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Felsen – From left to right: Dara Ackerman, Bryan Bixby Dean, Rob Tucker, Scarth Locke, Andrew Griffin; Photo Credit: Stephanie Williamson
The new album from Californian indie pop/rock band Felsen, Blood Orange Moon, delivers a new telepathic message through melody and lyric beamed directly from their late-night West Oakland studio. There the band’s grudge match takes place between analog synth and cello, acoustic guitar and Reagan -era drum machine, glockenspiel and fuzz box, reverb and tremolo, loud and just quiet enough to hear the gong shimmer. It was mixed by Allen Clapp (The Orange Peels) and comes out January 28th via Mystery Lawn Music.
The songs on this fifth Felsen release were written in the fall of 2014/winter of 2015, reflecting on earlier events in 2014 by Felsen’s frontman Andrew Griffin who is an 11-year cancer survivor.
Inspired by a Rolling Stone review of George Harrison’s, All Things Must Pass. Griffin was also greatly under the musical spell of Beck’s twin albums Sea Change and Morning Phase, as well as Songs for a Blue Guitar by Red House Painters.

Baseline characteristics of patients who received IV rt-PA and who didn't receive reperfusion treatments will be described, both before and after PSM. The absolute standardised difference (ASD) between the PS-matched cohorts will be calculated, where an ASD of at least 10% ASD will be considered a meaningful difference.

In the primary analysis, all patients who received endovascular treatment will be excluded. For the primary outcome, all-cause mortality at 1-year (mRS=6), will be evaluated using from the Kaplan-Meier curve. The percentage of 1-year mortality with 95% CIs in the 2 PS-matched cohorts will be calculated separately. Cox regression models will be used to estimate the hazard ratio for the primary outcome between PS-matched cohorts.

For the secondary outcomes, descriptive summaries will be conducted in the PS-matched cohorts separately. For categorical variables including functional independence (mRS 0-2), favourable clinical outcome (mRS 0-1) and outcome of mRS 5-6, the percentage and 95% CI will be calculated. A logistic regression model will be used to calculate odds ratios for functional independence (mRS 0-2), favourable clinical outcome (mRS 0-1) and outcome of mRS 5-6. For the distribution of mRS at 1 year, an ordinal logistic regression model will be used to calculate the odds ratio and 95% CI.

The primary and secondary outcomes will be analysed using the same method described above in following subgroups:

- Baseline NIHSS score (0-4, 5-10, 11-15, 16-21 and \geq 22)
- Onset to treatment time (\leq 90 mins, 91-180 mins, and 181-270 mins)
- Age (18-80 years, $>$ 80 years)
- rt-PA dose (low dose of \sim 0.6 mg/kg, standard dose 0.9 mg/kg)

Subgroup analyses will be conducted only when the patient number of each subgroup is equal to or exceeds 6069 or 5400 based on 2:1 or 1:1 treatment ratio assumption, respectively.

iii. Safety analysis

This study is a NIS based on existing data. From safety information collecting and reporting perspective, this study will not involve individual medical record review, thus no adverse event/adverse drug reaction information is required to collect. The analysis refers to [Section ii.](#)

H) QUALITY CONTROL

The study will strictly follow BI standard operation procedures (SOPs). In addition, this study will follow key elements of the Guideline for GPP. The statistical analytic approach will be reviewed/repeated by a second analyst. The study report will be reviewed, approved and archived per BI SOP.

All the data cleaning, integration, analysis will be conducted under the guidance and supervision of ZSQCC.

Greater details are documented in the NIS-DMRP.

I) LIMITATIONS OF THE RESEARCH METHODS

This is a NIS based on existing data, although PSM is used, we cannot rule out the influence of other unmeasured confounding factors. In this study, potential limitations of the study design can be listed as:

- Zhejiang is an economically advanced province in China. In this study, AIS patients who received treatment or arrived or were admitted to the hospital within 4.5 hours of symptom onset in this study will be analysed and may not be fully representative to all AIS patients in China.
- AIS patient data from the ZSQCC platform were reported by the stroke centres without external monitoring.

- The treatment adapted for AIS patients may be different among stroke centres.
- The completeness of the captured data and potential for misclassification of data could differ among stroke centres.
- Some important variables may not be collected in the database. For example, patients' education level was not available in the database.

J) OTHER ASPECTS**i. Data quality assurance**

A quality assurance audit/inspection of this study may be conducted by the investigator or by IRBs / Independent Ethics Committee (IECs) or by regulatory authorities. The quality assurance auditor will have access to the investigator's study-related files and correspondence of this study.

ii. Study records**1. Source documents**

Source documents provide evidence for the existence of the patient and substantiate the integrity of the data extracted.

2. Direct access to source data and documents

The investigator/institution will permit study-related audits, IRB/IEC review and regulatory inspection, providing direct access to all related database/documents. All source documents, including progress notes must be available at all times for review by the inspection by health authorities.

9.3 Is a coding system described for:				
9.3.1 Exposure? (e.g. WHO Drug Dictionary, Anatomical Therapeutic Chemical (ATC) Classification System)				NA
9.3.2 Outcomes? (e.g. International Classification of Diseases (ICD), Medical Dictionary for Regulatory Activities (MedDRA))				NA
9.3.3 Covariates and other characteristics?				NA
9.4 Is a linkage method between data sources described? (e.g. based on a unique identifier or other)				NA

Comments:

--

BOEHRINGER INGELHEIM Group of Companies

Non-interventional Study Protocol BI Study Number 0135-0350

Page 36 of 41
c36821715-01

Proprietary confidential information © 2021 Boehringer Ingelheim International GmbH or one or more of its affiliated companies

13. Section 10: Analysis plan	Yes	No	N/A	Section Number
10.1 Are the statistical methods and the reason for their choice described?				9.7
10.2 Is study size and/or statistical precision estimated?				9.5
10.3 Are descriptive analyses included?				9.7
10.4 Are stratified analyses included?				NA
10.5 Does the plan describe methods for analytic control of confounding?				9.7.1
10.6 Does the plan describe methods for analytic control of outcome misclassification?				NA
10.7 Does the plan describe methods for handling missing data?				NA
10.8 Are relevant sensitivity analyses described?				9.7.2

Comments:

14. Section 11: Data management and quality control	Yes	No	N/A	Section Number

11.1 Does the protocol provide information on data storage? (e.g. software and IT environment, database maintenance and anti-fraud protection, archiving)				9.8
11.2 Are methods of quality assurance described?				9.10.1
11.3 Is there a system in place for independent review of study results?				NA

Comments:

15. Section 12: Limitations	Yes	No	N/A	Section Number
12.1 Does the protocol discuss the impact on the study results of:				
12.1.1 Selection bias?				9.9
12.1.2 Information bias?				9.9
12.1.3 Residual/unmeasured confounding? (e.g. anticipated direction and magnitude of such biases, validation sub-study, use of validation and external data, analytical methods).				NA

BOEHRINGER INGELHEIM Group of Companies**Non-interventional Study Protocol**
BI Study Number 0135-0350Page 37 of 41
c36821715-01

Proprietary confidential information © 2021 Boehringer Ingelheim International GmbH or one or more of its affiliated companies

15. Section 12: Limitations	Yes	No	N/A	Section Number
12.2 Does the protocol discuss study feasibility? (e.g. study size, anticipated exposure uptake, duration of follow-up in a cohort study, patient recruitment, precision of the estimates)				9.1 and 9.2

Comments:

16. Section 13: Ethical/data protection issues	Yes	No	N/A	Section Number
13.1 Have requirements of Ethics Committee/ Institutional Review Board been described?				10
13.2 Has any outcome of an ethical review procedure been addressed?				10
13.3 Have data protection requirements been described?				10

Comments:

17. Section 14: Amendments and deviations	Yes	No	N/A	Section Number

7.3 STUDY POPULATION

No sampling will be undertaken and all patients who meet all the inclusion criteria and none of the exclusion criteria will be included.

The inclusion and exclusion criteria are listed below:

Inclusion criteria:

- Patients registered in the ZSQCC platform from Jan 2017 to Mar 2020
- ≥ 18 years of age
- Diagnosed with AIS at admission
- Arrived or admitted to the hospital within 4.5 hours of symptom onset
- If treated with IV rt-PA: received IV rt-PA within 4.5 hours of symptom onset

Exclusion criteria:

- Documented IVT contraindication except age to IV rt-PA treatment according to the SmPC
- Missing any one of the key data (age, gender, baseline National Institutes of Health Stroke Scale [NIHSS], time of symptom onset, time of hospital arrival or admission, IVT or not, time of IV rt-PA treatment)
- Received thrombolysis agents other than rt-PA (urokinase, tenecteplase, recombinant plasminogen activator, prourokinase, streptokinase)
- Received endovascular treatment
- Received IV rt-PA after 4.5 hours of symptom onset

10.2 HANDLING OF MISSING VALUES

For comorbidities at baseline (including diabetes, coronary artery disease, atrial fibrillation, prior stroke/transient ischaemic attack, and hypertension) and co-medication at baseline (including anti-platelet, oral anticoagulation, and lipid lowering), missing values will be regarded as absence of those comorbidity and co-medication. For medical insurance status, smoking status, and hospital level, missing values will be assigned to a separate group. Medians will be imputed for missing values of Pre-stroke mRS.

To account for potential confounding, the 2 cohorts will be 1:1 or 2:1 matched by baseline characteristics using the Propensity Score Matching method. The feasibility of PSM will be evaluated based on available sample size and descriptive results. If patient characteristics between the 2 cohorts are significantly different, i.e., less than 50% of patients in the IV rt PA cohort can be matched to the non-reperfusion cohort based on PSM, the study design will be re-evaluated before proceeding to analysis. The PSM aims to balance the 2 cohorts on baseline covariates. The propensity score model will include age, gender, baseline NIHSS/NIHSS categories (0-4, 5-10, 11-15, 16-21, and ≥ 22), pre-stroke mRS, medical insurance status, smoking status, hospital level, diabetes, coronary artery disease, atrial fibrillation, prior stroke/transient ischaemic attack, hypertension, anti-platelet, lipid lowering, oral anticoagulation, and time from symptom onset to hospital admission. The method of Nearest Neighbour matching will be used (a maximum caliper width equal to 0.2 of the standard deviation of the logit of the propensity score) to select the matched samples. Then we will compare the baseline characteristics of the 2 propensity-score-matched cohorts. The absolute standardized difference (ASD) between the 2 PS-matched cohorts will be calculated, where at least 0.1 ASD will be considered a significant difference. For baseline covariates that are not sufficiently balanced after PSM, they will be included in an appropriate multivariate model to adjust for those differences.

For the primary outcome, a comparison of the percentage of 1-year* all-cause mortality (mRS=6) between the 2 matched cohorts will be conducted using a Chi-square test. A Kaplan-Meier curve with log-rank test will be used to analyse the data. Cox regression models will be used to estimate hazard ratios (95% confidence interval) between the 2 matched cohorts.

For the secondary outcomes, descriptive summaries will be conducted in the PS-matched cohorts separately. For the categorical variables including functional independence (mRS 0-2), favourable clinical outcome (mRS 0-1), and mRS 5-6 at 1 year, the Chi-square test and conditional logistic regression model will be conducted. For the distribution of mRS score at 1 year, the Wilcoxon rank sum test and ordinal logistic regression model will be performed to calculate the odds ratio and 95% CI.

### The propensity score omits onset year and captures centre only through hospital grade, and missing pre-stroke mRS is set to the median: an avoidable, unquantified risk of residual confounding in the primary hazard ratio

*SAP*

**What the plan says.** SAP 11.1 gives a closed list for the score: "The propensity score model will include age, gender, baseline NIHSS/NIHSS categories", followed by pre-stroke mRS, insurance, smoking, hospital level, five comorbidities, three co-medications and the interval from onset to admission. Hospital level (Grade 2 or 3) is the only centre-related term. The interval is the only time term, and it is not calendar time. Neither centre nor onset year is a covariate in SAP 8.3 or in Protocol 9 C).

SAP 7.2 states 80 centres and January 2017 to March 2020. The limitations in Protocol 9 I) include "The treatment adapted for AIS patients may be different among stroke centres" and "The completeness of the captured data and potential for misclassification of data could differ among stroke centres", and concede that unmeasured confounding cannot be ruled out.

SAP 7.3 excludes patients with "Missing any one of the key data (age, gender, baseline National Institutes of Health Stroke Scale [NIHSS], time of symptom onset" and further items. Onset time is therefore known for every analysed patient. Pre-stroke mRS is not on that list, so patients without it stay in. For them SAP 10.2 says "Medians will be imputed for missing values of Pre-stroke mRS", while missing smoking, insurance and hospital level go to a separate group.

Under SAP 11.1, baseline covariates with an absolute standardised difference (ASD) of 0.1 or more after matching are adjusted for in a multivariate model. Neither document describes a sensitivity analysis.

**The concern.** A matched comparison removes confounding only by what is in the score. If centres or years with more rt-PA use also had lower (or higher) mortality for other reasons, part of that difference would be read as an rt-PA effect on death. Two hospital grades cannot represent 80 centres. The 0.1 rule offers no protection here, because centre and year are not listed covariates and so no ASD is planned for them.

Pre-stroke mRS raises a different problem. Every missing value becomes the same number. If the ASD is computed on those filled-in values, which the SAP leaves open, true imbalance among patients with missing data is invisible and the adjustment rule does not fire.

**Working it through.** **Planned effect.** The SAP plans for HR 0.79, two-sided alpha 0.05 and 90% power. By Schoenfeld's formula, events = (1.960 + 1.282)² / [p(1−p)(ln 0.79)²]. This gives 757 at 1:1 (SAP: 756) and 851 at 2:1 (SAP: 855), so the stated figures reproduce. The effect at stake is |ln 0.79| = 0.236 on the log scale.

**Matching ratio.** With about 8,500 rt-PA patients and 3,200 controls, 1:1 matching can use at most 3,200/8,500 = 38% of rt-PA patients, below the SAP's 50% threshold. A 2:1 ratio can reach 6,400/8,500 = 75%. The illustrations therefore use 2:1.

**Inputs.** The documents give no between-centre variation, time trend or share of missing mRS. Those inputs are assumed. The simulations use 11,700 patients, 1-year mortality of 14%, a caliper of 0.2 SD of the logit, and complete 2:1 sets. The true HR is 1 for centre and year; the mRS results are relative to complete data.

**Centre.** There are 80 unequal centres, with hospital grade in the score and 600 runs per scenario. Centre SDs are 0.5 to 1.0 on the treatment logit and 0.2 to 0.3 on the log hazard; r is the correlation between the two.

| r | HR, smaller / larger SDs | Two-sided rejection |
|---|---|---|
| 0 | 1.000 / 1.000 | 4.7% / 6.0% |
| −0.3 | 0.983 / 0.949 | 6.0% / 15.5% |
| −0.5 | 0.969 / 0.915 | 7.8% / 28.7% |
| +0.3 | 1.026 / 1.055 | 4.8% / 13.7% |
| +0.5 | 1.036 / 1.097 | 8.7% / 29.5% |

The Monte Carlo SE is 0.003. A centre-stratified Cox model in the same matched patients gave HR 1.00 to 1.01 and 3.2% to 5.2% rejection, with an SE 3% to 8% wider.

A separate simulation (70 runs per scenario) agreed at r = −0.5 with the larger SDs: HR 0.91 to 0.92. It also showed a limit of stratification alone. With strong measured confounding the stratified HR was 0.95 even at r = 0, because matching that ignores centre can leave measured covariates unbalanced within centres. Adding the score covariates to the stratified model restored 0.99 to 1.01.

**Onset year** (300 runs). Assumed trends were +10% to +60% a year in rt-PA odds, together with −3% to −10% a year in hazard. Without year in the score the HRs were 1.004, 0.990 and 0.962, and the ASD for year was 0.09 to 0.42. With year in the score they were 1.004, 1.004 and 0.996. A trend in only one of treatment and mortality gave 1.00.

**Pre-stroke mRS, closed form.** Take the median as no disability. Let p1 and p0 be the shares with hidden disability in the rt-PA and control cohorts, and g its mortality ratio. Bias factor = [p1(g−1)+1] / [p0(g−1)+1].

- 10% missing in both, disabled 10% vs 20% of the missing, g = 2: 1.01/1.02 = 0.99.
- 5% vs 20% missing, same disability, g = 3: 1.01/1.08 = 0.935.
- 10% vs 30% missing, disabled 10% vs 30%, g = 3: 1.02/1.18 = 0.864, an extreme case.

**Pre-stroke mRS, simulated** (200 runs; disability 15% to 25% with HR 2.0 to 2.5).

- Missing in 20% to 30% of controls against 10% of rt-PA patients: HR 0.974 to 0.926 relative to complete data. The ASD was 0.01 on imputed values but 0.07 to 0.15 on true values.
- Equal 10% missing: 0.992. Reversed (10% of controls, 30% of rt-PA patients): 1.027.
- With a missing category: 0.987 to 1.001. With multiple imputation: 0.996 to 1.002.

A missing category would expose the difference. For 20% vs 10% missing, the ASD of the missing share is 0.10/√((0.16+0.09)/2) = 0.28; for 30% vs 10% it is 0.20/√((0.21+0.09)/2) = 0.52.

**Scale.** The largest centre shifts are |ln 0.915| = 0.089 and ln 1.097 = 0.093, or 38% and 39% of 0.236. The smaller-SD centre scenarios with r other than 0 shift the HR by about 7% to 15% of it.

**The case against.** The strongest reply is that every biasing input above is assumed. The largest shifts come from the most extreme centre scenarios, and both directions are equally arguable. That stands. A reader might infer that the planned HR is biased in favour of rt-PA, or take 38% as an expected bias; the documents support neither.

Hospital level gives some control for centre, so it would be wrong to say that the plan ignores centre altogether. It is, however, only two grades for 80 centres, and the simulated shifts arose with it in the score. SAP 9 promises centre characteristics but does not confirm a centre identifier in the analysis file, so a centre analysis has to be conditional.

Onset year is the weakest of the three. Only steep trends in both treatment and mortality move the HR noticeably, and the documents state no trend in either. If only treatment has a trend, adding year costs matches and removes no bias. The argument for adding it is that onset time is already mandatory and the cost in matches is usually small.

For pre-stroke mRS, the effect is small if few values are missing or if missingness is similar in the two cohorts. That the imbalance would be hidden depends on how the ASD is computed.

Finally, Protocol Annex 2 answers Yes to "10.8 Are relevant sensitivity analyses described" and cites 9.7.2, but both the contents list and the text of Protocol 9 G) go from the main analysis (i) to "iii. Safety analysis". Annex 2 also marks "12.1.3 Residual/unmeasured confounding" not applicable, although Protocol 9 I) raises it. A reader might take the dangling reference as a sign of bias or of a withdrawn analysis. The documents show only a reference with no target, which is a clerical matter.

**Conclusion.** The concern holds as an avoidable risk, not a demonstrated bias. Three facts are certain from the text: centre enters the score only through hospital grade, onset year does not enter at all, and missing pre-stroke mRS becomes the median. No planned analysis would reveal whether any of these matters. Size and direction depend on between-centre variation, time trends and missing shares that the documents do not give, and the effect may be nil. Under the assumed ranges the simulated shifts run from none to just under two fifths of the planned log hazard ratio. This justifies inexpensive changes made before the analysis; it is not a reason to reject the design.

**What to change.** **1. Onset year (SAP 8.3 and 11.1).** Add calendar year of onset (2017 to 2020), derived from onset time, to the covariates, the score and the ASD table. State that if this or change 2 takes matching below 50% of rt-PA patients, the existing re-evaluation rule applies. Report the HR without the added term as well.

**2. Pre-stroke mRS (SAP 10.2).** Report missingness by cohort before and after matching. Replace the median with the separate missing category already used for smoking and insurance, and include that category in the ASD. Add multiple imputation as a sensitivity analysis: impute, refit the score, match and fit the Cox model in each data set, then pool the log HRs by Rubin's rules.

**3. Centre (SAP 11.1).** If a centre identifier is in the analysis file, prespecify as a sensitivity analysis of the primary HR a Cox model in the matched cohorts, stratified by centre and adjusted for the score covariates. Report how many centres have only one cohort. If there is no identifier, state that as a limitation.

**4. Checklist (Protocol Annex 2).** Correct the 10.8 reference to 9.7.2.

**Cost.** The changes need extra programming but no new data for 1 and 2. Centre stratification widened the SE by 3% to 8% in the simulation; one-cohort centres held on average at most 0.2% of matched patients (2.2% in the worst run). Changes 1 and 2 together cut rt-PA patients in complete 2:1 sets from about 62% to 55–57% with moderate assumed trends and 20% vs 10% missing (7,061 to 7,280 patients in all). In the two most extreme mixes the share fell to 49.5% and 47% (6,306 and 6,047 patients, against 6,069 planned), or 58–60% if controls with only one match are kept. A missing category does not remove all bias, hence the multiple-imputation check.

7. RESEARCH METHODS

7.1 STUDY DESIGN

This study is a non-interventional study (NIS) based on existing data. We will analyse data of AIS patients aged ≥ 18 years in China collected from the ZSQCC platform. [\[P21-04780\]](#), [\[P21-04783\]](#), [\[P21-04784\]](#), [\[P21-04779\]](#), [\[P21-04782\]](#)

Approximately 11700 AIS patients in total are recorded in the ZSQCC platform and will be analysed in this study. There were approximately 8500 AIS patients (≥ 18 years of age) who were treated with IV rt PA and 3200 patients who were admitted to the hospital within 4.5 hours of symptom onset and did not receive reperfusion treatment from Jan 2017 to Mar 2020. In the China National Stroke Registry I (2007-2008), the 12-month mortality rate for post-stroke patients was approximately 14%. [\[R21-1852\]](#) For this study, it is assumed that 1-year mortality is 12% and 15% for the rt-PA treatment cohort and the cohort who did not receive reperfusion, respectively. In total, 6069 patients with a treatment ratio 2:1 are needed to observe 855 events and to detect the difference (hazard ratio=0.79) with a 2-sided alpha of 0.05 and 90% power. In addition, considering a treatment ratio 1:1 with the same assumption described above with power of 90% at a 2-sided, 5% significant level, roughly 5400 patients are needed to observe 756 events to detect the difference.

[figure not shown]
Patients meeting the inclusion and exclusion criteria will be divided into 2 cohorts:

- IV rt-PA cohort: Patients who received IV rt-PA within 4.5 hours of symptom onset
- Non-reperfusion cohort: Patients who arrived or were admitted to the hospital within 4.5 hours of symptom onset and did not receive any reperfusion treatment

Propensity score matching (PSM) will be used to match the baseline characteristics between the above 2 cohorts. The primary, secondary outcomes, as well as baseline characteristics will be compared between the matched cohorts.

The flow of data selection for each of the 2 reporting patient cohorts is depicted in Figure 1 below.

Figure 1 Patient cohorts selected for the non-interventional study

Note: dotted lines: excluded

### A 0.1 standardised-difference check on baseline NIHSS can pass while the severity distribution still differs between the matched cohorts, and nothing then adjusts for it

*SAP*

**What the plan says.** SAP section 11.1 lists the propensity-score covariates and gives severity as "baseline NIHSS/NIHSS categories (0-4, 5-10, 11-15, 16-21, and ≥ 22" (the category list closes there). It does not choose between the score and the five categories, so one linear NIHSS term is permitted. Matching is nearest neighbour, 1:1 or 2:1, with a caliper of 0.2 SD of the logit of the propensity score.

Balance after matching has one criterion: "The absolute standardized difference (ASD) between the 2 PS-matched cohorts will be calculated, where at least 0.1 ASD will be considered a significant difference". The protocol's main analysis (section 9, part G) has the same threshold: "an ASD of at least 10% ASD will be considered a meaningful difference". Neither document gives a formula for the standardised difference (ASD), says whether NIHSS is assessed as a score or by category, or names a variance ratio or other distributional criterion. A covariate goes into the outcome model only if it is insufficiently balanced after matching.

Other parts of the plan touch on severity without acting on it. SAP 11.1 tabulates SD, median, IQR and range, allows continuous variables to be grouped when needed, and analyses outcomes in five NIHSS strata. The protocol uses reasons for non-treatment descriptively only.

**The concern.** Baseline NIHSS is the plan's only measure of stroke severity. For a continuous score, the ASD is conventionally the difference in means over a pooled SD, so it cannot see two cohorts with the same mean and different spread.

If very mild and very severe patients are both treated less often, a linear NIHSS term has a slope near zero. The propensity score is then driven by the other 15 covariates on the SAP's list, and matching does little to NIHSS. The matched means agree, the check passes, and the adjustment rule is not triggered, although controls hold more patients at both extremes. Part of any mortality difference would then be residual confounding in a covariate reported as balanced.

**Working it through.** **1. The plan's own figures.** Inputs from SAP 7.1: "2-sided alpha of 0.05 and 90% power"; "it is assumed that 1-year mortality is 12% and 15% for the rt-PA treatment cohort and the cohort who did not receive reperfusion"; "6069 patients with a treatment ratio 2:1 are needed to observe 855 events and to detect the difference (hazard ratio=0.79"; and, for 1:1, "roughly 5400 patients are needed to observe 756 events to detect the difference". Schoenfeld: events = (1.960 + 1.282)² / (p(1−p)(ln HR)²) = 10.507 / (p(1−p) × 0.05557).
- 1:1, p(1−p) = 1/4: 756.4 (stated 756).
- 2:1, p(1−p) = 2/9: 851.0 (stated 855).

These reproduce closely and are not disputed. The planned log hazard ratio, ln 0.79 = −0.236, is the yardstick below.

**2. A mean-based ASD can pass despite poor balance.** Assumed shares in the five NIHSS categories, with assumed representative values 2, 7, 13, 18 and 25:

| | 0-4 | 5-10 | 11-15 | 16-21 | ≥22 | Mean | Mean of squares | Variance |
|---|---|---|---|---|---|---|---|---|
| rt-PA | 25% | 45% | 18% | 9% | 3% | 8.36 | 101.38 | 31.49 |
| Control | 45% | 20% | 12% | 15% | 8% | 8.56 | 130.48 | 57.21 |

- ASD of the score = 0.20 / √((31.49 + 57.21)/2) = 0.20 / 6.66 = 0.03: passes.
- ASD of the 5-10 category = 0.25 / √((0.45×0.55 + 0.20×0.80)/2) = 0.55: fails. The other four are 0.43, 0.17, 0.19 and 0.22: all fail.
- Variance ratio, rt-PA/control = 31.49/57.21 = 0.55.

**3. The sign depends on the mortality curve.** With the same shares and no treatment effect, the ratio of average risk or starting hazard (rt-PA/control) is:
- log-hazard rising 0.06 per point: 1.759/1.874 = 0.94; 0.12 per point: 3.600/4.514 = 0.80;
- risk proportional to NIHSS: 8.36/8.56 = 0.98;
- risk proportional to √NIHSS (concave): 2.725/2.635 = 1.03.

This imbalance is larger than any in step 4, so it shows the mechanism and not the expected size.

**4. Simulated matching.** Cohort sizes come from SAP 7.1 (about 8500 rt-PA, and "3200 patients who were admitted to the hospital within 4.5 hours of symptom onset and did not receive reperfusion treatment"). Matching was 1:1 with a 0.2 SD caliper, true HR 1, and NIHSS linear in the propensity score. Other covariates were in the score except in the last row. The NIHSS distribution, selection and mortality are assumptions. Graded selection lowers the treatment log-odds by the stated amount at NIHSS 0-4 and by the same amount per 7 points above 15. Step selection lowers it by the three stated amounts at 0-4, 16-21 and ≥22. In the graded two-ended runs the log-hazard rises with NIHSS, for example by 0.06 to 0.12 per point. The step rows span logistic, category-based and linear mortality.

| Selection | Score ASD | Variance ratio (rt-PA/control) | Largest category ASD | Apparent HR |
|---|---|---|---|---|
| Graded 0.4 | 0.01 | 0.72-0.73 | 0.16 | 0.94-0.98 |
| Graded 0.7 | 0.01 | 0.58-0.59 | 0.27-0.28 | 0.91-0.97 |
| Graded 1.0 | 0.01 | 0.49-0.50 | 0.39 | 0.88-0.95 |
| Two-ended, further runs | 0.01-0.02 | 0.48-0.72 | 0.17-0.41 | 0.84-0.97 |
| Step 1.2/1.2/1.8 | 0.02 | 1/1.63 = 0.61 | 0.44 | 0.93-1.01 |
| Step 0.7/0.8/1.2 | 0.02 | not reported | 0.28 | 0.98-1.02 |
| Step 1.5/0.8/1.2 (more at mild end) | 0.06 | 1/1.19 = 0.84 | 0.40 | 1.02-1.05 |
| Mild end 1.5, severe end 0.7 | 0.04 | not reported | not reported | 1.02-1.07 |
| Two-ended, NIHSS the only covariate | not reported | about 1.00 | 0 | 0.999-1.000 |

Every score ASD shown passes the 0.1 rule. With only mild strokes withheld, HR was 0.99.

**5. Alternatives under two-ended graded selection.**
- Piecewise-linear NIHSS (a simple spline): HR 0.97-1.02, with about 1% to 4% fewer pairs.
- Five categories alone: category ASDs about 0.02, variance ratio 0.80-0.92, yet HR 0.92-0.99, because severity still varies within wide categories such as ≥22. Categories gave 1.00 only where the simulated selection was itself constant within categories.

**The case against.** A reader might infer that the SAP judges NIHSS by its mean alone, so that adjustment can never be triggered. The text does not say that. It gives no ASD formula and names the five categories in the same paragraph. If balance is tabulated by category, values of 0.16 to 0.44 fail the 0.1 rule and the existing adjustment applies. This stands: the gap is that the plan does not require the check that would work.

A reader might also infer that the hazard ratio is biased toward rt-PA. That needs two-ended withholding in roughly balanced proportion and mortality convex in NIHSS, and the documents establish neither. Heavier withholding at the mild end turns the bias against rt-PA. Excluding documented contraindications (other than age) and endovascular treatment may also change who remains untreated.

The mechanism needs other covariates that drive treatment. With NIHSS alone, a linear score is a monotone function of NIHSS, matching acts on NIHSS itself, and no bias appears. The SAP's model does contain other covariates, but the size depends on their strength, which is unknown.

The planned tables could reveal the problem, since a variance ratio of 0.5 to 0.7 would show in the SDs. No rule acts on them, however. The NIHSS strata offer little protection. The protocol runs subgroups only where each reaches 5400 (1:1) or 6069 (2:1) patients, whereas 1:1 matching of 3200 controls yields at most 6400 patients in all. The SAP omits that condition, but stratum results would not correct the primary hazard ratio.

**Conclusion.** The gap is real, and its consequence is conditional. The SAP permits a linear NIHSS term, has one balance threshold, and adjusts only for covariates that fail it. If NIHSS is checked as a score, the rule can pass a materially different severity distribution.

For this album, Griffin started a branch of the Felsen family tree, playing with a few new faces and a few old ones, incorporating cello, glockenspiel, synth, acoustic guitars, and hand percussion–a bit of a departure from the electric guitar-heavy music of previous of Felsen albums.
This will be the first vinyl LP that Felsen has produced. Griffin relates, “Blood Orange Moon is really intended to be listened to on LP from start to finish, digested in one sitting. We wanted to make it really fun to look at as well. Search for all the hidden clues on the album Jacket and read along with the lyrics!”
The current line-up of Felsen includes 4 Non Blondes guitarist Roger Rocha, former bassist with A Band Called Pain, Bryan Dean, drummer Robert Tucker of the Metallica album Jason Newsted’s Chophouse Band, and backing vocalist Dara Ackerman.
Blood Orange Moon is about direct (and indirect) communication, desire, loss, cutting through the BS, wanting to be with you, and wanting to sing right into your ear. The tunes kinda sprawl out more and take more time to unfold. It’s music for headphones or late night car drives. So take a reflective and captivating trip with Felsen…
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